DOG TRAINING: HOW TO TEACH A DOG TO HUG

Toronto pet photographerTeaching your dog how to hug is a great way to exercise her brain and body! Plus it is a great way to keep your pupster entertained when indoors. Jess and Cohen from Cohen the Australian Shepherd are here today to share a step-by-step guide for how to teach your dog to hug (aka mastering the most adorable trick in the world!)

6 STEPS TO TEACH A DOG HOW TO HUG
This trick can be done with a dog who knows how to “sit pretty” with her paws held off the ground, or a dog who knows sit. The difference between the two positions is whether you’ll have a 1-handed or 2-handed hug.

Step 1
Get your dog accustomed to targeting your hand with her paw. Dogs, like humans, are normally right-pawed or left-pawed and will normally offer up their dominant paw first. Work with their dominant side for this trick. The start of this trick is just a “paw” cue.

Step 2
Once she’s comfortable raising her paw and stretching it out to reach your hand, start asking for her to paw an object. A toy, a book or a post-it note are all good items for this. This is to get her more proficient at pawing a target. The next object we’ll use will be something long and thin like a broom handle, a 1″ dowel or an umbrella.

Step 3
Sit your dog in front of you, present the rod and cue her to paw at it. She should be getting pretty good at pawing at things by this point. Place the broom handle upright in front of your dog and encourage her to paw at it. Hold onto the top so it doesn’t get kicked around too much. Present it to her and try to push the broom into her slightly so she naturally wraps her paw around it. It may take a while for you to get your first paw wrap, so be patient and reward like crazy when it happens.
Toronto pet photographerStep 4
Practice until your dog is comfortably wrapping her paw around the handle while you steady it. Once she’s proficient, pull the broom away from her ever so slightly to engage her opposition reflex. In other words, you pulling on it should cue her to pull back on it. This is a way to teach her that you want her to put a bit of muscle into holding the broom.

Step 5
Next cue her to wrap her paw around the broom and let go of the handle gently. You’re looking for her to support the broom herself. Just do this for a split second, steady the broom again with your hand (so as not to let it bang onto the floor) and reward like crazy.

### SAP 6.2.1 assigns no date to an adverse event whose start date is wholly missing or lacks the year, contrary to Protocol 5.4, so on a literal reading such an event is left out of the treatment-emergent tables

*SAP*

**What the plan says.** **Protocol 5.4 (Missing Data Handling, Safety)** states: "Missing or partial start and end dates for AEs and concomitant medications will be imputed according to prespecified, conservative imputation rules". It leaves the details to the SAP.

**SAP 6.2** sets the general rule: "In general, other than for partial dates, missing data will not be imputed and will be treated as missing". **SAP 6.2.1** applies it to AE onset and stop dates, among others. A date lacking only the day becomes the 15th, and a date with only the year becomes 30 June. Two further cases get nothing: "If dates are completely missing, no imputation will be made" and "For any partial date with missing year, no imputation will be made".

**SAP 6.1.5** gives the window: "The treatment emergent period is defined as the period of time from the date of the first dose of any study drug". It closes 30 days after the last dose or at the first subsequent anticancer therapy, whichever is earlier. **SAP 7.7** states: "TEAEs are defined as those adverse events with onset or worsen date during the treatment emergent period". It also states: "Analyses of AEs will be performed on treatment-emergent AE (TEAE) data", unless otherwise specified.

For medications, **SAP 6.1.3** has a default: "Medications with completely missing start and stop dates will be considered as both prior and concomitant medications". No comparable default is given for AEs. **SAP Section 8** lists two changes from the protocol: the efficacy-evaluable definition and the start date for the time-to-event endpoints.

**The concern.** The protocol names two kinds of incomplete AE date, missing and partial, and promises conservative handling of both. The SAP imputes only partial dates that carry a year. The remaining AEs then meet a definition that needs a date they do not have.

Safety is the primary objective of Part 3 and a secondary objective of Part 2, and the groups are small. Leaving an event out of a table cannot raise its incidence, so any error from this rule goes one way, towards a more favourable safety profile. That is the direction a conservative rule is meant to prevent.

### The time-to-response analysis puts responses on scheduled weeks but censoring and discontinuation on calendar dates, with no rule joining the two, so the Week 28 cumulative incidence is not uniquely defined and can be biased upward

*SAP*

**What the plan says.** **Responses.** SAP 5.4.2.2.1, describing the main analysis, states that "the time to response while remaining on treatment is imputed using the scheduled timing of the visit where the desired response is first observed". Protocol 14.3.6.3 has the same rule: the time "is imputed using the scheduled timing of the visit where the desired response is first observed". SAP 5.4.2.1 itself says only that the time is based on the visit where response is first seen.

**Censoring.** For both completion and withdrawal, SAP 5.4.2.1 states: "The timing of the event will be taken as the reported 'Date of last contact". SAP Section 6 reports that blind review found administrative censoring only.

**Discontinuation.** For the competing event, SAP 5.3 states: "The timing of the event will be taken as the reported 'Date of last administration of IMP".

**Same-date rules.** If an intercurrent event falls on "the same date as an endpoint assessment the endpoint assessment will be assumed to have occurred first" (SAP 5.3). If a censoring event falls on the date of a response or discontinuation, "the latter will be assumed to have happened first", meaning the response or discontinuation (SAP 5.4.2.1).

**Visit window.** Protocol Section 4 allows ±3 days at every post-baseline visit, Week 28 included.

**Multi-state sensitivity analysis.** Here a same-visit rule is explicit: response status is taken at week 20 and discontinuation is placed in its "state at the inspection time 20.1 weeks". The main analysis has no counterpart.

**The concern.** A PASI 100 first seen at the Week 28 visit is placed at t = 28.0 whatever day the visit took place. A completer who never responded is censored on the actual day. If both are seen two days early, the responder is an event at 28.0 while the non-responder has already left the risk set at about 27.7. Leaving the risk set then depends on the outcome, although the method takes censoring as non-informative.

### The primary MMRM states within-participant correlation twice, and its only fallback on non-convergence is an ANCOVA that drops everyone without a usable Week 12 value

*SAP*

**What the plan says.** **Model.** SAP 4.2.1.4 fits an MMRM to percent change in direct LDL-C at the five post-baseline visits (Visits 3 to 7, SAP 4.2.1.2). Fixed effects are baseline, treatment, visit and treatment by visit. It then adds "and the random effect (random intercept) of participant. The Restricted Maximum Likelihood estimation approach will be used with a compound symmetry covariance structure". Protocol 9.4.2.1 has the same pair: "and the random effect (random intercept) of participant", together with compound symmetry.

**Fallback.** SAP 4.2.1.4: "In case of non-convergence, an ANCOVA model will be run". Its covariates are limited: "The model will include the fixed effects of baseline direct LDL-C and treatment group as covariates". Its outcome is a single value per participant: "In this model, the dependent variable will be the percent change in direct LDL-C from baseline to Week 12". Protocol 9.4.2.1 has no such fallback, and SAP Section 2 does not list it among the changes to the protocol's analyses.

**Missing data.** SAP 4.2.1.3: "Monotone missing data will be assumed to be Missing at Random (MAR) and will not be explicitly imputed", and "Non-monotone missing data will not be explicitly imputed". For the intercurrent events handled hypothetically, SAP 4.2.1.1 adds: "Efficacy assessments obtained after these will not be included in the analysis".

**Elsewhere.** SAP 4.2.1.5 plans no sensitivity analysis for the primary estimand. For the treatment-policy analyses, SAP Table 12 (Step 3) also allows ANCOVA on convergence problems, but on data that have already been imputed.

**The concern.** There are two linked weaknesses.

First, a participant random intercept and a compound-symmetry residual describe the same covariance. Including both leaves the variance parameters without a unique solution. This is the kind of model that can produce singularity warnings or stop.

{BONUS PRO TIP!}
Work in split second increments. Adding duration is always a difficult step for dogs, so don’t go too far too fast.

Step 6
Once she’s supporting the broom without much help from you, you can start introducing new objects. You can wrap toys or even old clothing around the broom for her to hold on to. Then, remove the broom. You’re now asking your dog to support the weight of the object without it being braced by the floor. Voila! Your dog knows how to hug! It’s now up to you to find an adorable toy for this trick!
toronto-dog-photographer{BONUS PRO TIP!}
Start with a LIGHT, soft object. It will likely take some work to get your dog proficient at holding a new object like this, so keep working at it in brief sessions each day.

This Tough Rabbit Dog Toy is arguably the most adorable item ever to teach your dog how to hug with! This Crinkle Rabbit Toy is a close second. Really any cute plush critter will do!
tough-rabbit-dog-toyKEEP IN MIND
It’s not a natural position for a dog, so I would recommend keeping it brief. Never increase duration by jumps any larger than 0.5 seconds — it’s simply too difficult for her. Work on this trick for 2-5 minutes, 3 times a day, max. Obviously, remember to keep your trick training sessions fun, engaging and rewarding. You don’t want your dog getting bored or stressed.

WATCH HOW IT’S DONE RIGHT HERE!

{Special thanks to Jess Bell and Cohen the Australian Shepherd for this wonderful dog training guide! Photography by Pawsh Studio. Video by Jess Bell.}

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